KENYA – New church for a mission parish in predominately Muslim region
The mission parish of St. Charles Lwanga lies within the apostolic vicariate of Isiolo, in north-east Kenya, in a majority Muslim area where Catholics make up a minority of only 5% or so. The parish was established here in 2005 – the same year that the then apostolic vicar, Bishop Luigi Locati was murdered during a time of local inter-tribal unrest. There are constant tensions in the region between farmers and herders and at the same time, there is a degree of hostility and rejection among the Muslim population towards the Christians.
Despite this, the parish of St. Charles Lwanga is a very lively one. Every Sunday there are over 700 Catholic faithful attending Holy Mass, and most of them are children or young people. The number of people seeking baptism is growing year on year. The priests of the parish have come up with a number of creative ways of conveying the faith and rooting it in the hearts of the people. For example, every Sunday there is a competition for the best retelling of Bible stories. Every day, from Friday to Sunday, there are catechetical sessions and also workshops which are organised in order to address some of the cultural customs, traditions and preconceptions that are harmful to the people‘s development and contrary to the Gospel message of Jesus Christ.
During the week, the priests also make visits to the families wherever they happen to be, along with their herds of livestock. It is important for these Catholics to know their faith well and be strong in it, since as a religious ourhealthissues.com/product-category/gastrointestinal/ minority they face considerable resistance and hostility. On top of this, some of the Muslims have even tried to draw Christians away from their faith by offering various kinds of material incentives. For example, they promise to give a camel to anyone who will renounce the Christian faith.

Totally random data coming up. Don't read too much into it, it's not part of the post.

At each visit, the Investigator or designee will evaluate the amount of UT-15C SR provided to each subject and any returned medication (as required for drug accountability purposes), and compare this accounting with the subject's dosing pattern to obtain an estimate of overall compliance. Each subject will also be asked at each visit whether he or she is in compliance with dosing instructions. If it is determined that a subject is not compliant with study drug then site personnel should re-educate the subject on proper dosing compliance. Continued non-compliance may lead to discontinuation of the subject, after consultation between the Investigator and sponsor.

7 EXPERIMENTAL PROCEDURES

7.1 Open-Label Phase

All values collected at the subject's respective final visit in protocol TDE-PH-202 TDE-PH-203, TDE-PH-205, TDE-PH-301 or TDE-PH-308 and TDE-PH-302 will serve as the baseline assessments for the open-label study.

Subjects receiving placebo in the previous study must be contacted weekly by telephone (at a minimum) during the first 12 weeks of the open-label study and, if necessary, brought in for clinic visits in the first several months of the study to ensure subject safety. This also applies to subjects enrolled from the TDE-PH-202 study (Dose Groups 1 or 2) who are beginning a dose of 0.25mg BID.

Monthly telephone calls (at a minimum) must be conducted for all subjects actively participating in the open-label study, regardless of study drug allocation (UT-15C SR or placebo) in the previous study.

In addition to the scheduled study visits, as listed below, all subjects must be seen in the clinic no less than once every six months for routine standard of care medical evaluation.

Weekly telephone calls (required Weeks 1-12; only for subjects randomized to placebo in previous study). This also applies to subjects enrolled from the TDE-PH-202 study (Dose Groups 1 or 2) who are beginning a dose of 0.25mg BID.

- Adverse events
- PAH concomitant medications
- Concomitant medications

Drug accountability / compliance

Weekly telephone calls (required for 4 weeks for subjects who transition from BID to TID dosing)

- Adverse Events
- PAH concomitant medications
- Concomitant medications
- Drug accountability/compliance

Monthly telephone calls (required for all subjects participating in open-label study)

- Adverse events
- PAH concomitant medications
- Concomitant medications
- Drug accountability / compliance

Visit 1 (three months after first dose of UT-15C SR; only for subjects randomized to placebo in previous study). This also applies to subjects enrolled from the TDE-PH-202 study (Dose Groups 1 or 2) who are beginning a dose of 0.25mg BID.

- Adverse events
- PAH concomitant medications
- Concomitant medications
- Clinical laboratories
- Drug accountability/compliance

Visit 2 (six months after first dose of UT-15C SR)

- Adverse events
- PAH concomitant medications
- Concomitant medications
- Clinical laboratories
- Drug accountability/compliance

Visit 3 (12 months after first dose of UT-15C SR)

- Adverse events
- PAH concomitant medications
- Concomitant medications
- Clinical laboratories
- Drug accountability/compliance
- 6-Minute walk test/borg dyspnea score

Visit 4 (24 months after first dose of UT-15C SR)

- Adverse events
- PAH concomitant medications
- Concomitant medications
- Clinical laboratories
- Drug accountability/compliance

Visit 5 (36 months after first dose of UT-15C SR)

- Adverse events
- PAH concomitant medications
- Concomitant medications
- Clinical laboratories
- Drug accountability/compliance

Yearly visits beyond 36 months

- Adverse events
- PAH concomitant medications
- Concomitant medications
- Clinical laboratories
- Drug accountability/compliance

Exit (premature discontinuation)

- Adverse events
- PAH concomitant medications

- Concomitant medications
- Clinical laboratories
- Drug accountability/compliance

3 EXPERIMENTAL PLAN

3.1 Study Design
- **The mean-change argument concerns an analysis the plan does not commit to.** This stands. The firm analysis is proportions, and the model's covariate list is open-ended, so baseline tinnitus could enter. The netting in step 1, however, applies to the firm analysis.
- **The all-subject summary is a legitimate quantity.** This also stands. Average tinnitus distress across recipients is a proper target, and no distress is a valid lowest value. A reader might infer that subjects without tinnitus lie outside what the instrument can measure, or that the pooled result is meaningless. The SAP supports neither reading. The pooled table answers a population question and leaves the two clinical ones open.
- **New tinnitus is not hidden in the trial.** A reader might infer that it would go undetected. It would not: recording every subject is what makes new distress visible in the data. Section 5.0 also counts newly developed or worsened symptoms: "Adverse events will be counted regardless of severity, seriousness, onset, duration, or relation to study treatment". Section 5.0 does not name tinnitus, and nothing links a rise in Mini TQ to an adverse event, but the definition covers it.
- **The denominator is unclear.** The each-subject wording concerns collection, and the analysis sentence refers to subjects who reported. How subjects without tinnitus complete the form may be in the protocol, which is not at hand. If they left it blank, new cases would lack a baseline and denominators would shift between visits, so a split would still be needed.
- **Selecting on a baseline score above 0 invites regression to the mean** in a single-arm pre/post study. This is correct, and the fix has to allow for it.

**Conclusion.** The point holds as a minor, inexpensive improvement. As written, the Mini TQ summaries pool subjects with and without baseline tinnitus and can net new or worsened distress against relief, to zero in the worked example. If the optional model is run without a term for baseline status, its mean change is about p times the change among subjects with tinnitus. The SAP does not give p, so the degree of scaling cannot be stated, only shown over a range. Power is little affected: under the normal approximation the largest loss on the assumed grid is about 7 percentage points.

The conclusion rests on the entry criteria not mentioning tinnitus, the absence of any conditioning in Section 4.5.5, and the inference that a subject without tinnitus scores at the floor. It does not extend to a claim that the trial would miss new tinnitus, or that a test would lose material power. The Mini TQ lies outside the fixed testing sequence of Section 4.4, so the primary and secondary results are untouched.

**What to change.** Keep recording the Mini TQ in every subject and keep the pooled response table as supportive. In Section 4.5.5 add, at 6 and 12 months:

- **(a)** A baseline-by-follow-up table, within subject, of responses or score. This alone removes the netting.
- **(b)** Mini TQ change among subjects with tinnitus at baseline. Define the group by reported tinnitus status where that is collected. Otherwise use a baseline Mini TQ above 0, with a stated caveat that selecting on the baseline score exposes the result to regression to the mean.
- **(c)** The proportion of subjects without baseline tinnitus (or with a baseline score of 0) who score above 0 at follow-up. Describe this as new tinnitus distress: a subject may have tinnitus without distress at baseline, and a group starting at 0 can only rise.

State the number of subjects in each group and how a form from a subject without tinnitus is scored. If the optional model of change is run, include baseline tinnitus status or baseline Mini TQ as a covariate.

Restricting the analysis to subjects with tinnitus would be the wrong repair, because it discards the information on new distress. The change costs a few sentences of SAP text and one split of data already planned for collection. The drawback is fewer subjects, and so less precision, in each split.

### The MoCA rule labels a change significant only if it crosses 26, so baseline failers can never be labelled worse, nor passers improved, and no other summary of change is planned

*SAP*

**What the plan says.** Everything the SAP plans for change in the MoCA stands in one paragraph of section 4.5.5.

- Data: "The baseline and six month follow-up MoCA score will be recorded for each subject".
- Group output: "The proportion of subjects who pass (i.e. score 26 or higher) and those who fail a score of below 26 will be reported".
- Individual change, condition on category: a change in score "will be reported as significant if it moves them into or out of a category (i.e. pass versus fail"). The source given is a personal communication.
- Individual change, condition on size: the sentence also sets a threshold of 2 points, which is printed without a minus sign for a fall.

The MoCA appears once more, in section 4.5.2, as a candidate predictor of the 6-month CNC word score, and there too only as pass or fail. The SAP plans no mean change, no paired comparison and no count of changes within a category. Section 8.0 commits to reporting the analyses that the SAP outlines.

The parish has four outstations, and one of them, that of St Peter in Chechelesi, is developing so dynamically that it has been decided to establish it as an independent parish. It is a township in which many former nomadic peoples have now settled, since there is a well here. For some time now it has been a great dream of the local people to be able to build their own church here. They have organised Harambees – big fundraising gatherings – but not managed to raise a great deal. Given that 90% of the people in this drought affected region are extremely poor and live on less than a dollar a day, this is hardly surprising.
Now, thanks to the generosity of ACN‘s benefactors, it has been possible to make their dream a reality. The new church has been consecrated by the bishop and the event was marked with great joy and with a great celebration. You helped initially with a donation of 30,000 Euros, and followed this up with a further 20,000 Euros for the final completion work. Needless to say, the people of the new parish of St Peter in Chechelesi are overjoyed to have a church where they can now fittingly worship God.